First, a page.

A type of glass perfected during the middle ages in Murano, Venice, Italy, also known as Murano glass. The Venetian archipelago has a rich history of glassworkers, in part thanks to rich international connections, in particular with Byzantium.

When in the 13thC the old, wooden factories were shut down on the mainland, new workshops were set up on Murano and the craft promoted. Venetian glass reached its apogee during the Renaissance Golden Age right through to the 18thC, and is still very much in production, remaining synonymous with fine quality and innovative designs.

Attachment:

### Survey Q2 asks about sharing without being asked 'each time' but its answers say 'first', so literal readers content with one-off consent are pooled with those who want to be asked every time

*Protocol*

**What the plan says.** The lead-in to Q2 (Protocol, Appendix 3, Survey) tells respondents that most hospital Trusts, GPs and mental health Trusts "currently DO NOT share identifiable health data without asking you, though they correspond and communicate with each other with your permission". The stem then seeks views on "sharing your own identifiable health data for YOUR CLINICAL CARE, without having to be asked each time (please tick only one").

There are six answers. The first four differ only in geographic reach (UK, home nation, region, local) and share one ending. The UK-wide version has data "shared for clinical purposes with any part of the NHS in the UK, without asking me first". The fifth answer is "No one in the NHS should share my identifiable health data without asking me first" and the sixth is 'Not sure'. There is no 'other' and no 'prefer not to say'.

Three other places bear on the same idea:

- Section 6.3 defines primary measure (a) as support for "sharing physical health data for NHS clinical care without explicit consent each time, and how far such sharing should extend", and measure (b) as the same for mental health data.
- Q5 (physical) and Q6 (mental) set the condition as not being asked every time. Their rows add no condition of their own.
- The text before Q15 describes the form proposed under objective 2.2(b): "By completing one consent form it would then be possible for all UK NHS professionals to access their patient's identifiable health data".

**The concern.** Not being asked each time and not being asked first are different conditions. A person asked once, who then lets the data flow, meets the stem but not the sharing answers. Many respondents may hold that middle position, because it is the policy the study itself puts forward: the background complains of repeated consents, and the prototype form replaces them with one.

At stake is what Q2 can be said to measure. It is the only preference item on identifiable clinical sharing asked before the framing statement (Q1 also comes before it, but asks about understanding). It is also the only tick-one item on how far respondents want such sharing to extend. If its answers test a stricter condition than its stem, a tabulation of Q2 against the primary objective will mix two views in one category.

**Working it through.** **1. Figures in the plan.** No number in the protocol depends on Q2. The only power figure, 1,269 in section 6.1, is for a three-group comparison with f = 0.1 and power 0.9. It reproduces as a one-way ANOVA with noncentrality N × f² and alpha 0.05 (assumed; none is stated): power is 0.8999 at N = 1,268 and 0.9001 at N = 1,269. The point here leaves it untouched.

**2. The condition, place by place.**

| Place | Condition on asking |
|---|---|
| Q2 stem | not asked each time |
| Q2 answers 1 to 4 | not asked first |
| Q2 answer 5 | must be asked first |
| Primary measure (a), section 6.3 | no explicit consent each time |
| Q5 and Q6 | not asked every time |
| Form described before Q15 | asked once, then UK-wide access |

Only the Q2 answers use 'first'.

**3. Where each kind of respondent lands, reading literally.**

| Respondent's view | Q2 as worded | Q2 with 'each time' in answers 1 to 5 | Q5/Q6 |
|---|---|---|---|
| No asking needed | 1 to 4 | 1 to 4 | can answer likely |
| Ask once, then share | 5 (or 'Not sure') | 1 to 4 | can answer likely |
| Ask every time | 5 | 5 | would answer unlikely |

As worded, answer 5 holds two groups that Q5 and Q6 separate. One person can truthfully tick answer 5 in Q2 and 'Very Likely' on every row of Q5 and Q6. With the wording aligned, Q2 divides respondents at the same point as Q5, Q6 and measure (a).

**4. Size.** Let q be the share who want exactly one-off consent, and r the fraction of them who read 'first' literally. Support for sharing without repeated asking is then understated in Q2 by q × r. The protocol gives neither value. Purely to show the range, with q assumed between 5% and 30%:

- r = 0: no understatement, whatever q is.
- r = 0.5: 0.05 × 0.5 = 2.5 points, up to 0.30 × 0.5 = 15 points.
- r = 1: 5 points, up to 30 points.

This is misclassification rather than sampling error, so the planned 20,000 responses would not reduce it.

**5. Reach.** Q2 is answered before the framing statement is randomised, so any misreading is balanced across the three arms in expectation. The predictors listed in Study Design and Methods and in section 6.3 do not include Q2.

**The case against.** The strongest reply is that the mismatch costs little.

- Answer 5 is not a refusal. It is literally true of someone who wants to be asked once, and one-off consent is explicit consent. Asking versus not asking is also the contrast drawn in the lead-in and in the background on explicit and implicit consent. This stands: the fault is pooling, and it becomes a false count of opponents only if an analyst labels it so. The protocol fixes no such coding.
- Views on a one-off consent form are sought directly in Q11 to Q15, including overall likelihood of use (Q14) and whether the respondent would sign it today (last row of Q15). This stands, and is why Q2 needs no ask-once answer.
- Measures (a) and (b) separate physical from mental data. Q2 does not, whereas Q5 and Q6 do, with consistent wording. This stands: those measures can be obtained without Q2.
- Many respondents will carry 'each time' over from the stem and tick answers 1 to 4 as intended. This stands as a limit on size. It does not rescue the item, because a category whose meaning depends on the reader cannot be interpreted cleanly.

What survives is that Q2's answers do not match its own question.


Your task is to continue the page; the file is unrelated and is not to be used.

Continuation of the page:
Venetian glassworkers were among the first to achieve transparency, a specific range of vivid colours, and typically showcase elaborate techniques such as the use of murrine (the basis for the millefiori design), caning, filigree, enamel painting, gold and glass engraving

The Venetian glass tradition has inspired countless exquisite ornaments for the home, perhaps especially ever more stunning chandeliers and lamp bases, also mirrors frame, wall lights and free handing sculptures, alongside flower vases and drinking glasses.  The work of iconic designers such as Francesco Ballarin, Salviati, Venini, Seguso, Ercole Barovier, Alfredo Barbini is well known.

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